This story is excerpted from the MT Lowdown, a weekly newsletter digest containing original reporting and analysis published every Friday.
The Public Service Commision, the state’s elected utility board, is hitting the road this week to discuss NorthWestern Energy’s loosely sketched plan for meeting its anticipated energy demand over the next two decades.
Starting Monday with an appearance in Great Falls, commissioners will hear what constituents like, or don’t like, in NorthWestern’s 2023 Integrated Resource Plan. In that plan, Montana’s largest electric utility eyes gas plant generation and pumped hydropower, a technology that’s been proposed but not implemented in the state.
The commission weighs in on the plan as part of its charge to balance the health of NorthWestern’s finances with the concerns of the monopoly utility’s customers, who aren’t able to shop around for other utility providers if they don’t like what the utility is offering — or charging for its service. Through a pre-approval process or a rate case (like the one the PSC is currently deciding for NorthWestern’s $81 million electricity increase), the commission’s work will intersect with any major power-generating acquisitions.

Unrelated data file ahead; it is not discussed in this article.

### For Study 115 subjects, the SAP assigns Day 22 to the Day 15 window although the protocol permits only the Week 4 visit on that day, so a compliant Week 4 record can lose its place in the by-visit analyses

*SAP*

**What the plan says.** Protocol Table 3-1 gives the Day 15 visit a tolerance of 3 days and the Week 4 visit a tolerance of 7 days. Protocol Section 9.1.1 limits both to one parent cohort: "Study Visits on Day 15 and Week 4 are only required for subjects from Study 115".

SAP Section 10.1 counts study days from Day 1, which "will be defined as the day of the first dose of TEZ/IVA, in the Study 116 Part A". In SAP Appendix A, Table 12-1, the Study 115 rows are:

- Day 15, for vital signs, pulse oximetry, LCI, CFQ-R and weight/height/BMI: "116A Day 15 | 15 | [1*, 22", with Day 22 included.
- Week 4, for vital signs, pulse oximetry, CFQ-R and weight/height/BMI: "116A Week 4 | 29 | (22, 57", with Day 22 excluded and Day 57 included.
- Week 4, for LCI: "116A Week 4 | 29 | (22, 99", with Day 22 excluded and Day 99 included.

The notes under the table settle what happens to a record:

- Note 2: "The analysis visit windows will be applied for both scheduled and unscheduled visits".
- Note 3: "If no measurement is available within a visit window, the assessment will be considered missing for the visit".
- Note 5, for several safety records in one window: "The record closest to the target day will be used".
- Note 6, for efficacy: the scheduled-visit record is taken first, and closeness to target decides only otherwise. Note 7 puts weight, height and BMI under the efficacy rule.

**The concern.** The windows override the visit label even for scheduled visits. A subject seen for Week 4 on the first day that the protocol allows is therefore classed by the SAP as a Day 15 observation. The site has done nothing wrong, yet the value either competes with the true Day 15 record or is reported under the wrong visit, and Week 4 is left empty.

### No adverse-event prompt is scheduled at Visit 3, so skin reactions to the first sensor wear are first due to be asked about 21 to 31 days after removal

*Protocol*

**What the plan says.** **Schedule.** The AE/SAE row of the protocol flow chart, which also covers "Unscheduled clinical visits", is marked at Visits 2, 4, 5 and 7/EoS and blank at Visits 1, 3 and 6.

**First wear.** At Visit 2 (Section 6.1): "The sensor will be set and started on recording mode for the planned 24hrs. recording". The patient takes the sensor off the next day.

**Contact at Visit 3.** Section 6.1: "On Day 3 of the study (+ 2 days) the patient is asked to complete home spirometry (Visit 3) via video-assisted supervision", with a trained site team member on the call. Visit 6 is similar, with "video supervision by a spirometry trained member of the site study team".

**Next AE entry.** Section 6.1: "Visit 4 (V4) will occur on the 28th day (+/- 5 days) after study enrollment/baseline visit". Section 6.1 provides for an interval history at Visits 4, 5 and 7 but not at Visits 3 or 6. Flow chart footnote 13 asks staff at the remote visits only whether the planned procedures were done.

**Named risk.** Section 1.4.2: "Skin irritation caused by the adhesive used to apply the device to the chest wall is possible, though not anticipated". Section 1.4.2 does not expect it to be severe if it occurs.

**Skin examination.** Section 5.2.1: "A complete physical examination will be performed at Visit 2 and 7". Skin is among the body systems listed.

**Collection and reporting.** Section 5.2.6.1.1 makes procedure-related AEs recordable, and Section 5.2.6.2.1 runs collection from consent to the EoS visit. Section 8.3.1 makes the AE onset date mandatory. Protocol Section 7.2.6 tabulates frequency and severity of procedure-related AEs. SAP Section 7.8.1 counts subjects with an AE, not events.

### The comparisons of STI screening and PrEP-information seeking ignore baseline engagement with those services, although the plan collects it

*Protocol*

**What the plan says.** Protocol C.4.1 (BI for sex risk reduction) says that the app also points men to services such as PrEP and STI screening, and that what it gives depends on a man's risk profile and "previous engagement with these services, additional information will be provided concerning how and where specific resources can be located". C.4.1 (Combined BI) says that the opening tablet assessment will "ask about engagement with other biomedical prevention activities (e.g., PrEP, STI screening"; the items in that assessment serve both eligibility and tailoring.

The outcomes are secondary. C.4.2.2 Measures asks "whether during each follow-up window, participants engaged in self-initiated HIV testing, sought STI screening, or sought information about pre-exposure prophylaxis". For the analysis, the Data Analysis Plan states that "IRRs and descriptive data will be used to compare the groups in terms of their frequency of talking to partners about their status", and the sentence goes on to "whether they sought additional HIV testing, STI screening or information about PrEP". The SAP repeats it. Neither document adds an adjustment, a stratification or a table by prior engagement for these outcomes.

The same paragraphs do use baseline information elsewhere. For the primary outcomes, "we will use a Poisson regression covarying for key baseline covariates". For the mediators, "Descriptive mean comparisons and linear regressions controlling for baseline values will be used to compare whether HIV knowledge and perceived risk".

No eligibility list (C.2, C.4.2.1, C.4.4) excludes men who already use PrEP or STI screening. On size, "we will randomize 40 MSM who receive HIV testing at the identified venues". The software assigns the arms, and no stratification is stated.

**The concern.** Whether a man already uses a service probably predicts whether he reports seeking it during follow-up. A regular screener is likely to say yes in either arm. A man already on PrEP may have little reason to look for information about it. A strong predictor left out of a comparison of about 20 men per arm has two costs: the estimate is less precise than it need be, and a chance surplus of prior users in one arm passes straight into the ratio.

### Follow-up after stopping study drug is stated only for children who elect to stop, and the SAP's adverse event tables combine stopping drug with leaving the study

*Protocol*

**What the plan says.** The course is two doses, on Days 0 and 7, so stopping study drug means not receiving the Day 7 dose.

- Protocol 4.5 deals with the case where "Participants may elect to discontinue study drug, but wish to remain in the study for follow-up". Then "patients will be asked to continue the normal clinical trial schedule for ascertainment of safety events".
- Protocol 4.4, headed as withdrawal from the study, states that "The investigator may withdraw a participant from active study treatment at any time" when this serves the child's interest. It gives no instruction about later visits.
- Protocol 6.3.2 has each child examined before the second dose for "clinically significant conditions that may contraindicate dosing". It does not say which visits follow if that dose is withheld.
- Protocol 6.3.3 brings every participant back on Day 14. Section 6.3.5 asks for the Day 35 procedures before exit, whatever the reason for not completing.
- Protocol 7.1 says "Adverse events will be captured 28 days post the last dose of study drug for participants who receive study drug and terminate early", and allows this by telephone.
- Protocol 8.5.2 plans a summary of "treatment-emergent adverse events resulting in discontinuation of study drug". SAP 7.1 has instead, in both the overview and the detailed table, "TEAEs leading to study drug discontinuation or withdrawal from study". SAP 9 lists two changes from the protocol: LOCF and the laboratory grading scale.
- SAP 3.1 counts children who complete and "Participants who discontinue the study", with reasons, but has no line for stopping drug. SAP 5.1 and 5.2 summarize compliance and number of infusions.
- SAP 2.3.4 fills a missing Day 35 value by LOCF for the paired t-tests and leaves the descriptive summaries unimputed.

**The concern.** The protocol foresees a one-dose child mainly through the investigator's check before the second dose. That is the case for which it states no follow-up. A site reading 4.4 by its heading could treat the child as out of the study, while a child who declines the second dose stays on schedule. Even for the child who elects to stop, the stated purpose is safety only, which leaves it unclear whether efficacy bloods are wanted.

All listening sessions, except the one scheduled to take place in Helena from 12 to 2 p.m., will take place in the evening from 6 to 8 p.m. First up is Great Falls on Monday, followed by Helena on Tuesday, Billings on Wednesday and Butte on Thursday. Missoula is last in the mix with a session scheduled for Tuesday, Aug. 22. Details about each location’s meeting are available here.
A lack of access to navigators in rural locales to help Medicaid enrollees keep their coverage or find other insurance if they’re no longer eligible could exacerbate the difficulties rural residents face.
Three intervenors joined the ongoing litigation over House Bill 562 this week, arguing that the currently blocked law is critical to their plans to open specialized choice schools in their communities.
Nearly three months after a Montana Rail Link train derailed near Reed Point, releasing 419,000 pounds of asphalt into the Yellowstone River, state agencies began advising anglers this week not to eat any fish caught on a nearly 50-mile stretch of the river.